Monday, October 7, 2013

California Blazes the Trail for Future Immigrant Integration Laws

Photo courtesy of Wikipedia

In 1994, the California voters by a 2-1 margin passed Proposition 187, an anti-immigrant measure that, among other things, it would have barred undocumented children from California public schools.  The misguided laws was later enjoined by a federal court as unconstitutional. Republican Governor Pete Wilson, now largely exiled from politics, won re-election on a wave of anti-immigrant support for Proposition 187.

In certain respects, California was ahead of the curve with Proposition 187 and its efforts to promote immigration enforcement.  In recent years, states like Alabama, Arizona, Georgia, South Carolina, and other states have passed immigration enforcement measures, all of which have been enjoined at least in part from going into effect, designed to ostracize undocumented immigrants and encourage “self-deportation.”

Things have changed in California, however. California has passed a series of laws designed to help integrate immigrants living in the state into society. In recent days, Governor Jerry Brown has signed into law bills that extend driver’s license eligibility to undocumented immigrantslimited state and local law enforcement agency assistance for minor criminal offenders with the federal Secure Communities program (the California TRUST Act), and passed legislation allowing undocumented immigrants to secure a license to practice lawDriver's licensee eligibility had been a major issue among the Latino community for years since the Legislature in the wake of Proposition 187's passage limited license eligibility; it took many years of political activism, and committed leadership, for the law to be changed.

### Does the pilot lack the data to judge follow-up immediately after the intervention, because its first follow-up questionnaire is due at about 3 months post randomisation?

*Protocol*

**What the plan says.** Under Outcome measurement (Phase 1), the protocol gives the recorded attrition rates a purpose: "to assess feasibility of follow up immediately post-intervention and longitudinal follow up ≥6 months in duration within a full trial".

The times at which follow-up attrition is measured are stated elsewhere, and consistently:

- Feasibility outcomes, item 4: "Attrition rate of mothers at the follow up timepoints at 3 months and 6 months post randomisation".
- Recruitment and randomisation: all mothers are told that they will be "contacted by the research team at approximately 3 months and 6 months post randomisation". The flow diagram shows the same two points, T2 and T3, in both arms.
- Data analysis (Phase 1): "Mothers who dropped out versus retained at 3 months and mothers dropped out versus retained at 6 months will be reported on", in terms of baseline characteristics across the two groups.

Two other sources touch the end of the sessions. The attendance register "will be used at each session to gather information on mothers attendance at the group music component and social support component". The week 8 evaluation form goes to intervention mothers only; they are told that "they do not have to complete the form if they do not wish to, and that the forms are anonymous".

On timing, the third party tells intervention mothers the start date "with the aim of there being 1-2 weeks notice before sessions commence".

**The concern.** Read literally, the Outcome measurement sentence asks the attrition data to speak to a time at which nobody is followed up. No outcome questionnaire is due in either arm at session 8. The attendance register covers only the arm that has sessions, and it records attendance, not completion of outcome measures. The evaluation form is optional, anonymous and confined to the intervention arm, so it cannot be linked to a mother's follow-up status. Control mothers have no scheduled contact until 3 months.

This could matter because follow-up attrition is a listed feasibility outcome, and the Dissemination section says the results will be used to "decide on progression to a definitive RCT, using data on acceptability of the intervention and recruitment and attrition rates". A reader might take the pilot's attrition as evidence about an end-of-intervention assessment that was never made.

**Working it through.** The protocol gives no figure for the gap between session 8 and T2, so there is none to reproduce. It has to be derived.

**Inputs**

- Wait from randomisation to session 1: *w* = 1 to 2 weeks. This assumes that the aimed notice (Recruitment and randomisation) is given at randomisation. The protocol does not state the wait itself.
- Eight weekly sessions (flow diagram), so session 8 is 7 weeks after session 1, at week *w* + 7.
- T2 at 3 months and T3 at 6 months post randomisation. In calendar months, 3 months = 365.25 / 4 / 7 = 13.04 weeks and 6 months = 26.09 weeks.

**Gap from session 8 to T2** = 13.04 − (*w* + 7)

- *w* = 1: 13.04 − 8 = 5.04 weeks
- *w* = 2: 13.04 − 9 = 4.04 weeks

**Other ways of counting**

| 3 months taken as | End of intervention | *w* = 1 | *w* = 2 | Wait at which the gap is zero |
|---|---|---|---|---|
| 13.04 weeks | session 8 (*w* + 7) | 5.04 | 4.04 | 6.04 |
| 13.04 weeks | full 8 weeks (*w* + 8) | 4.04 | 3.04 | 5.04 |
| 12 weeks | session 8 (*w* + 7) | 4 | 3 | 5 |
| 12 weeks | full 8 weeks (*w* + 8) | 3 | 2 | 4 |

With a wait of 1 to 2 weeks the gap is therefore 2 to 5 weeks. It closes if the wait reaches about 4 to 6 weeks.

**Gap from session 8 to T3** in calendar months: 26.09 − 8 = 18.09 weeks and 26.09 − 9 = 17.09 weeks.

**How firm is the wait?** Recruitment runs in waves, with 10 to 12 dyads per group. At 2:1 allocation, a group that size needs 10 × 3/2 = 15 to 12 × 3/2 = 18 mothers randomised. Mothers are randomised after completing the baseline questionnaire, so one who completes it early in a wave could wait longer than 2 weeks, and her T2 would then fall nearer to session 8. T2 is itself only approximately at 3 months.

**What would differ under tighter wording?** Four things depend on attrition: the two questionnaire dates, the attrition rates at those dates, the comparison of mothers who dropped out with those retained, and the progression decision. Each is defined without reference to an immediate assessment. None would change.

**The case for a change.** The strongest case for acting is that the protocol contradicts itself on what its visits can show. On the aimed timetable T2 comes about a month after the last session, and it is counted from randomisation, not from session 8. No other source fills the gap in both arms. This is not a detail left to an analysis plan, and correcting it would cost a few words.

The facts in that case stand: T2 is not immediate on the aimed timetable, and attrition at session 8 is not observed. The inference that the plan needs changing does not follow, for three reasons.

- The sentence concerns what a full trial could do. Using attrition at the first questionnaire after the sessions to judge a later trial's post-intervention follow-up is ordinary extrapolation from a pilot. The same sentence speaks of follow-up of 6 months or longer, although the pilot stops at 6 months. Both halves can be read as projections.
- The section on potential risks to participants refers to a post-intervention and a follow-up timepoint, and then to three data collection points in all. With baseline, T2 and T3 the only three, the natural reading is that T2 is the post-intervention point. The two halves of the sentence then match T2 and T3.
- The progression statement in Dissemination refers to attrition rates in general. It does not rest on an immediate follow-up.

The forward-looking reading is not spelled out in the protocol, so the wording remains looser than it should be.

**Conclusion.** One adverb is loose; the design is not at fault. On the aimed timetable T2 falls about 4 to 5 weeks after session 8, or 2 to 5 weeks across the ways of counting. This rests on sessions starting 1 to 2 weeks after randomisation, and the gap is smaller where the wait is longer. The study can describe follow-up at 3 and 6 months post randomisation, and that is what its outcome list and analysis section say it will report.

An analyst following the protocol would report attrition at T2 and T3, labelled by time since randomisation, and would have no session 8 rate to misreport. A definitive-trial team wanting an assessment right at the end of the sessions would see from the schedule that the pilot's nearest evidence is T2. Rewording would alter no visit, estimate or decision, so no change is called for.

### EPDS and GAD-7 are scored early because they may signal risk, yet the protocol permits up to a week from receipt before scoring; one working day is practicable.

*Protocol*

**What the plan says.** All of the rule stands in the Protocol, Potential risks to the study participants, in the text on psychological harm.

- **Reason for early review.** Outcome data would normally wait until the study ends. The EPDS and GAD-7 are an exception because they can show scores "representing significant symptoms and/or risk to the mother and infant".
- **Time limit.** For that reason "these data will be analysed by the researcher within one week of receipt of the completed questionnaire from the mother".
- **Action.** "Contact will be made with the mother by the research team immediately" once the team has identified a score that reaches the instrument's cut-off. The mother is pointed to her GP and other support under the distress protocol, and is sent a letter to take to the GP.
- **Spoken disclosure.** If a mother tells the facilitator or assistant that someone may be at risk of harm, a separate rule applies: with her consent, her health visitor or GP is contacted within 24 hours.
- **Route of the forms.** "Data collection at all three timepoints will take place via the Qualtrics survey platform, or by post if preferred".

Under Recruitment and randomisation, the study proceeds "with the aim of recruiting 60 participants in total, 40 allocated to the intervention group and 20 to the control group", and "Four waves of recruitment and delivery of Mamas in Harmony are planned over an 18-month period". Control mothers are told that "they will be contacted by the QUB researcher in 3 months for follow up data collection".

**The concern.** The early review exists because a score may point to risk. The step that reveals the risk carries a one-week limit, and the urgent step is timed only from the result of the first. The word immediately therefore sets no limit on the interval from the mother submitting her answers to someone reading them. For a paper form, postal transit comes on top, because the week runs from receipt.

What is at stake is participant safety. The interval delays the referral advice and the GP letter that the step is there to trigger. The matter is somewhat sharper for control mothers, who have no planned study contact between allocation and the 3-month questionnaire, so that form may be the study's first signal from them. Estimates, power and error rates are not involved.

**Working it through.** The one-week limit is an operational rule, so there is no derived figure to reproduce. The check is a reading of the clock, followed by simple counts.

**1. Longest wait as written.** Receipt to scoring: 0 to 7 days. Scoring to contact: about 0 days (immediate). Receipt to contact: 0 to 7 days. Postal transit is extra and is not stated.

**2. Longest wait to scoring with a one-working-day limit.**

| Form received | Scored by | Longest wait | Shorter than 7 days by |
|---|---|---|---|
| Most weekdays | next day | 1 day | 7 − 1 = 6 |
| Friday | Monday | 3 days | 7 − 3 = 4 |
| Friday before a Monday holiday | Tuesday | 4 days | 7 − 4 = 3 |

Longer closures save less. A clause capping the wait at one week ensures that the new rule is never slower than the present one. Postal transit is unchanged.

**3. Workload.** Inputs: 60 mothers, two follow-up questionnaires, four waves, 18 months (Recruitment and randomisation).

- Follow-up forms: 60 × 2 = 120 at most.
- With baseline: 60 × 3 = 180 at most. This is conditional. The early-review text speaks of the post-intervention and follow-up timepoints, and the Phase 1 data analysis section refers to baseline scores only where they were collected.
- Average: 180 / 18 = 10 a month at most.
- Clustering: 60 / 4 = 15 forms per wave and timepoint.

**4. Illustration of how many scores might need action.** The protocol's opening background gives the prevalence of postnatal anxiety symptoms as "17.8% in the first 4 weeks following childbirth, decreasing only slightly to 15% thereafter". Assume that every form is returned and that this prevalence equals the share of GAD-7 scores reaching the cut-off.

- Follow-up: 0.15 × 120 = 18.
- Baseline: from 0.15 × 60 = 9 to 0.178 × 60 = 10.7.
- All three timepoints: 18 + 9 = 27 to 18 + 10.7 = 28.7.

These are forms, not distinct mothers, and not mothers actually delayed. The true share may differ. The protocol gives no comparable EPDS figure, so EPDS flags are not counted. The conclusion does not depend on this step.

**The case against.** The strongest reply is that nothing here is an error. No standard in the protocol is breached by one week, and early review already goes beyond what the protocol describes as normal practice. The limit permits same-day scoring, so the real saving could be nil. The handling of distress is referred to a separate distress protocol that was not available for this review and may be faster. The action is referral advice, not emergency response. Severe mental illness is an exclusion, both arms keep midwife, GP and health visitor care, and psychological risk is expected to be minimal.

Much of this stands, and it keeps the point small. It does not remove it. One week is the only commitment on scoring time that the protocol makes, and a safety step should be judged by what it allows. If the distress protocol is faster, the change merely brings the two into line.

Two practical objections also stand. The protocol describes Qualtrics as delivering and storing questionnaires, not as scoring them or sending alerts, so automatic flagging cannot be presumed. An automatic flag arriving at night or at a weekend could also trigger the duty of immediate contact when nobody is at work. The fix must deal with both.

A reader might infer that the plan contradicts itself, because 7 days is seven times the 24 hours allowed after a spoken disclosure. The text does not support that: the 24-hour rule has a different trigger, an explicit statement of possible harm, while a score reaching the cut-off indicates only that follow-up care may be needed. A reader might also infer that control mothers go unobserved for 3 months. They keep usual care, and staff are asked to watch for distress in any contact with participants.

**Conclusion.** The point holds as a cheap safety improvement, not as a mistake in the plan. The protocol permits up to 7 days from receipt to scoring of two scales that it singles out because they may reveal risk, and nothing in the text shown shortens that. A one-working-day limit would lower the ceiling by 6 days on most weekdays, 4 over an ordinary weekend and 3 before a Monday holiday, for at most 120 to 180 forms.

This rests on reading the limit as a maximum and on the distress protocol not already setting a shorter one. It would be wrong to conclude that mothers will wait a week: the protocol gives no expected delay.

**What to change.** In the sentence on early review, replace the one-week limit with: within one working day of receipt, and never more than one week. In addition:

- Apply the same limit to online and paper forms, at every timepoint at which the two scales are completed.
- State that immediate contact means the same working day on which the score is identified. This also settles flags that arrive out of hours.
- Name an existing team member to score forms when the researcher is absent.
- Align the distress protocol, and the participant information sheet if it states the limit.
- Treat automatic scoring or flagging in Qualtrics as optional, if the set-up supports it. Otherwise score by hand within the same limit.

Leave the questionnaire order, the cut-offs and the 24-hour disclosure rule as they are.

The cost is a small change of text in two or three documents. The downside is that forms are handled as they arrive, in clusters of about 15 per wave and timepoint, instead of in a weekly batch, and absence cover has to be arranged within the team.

What happened in California to explain the turnaround in immigration legislation? Latino voting power, that’s what. Proposition 187, along with tough 1996 congressional immigration reforms, helped to spur Latino political activism. Naturalization of Latinos increased. Latinos voted. Democrats took control of the Legislature. Today, there are a record number of Latinos in the California Legislature, including Assemblymember Luis Alejo (D-Watsonville), who championed the driver’s license bill.  The bottom line is that elections matter.

As Latinos increase as a portion of the population and voters, we can expect the future in other states to look much like California's. States should consider the political future in opting for laws that promote integration of immigrants, a legitimate state function, as opposed to ostracization and removal, a power in the hands of the federal government.


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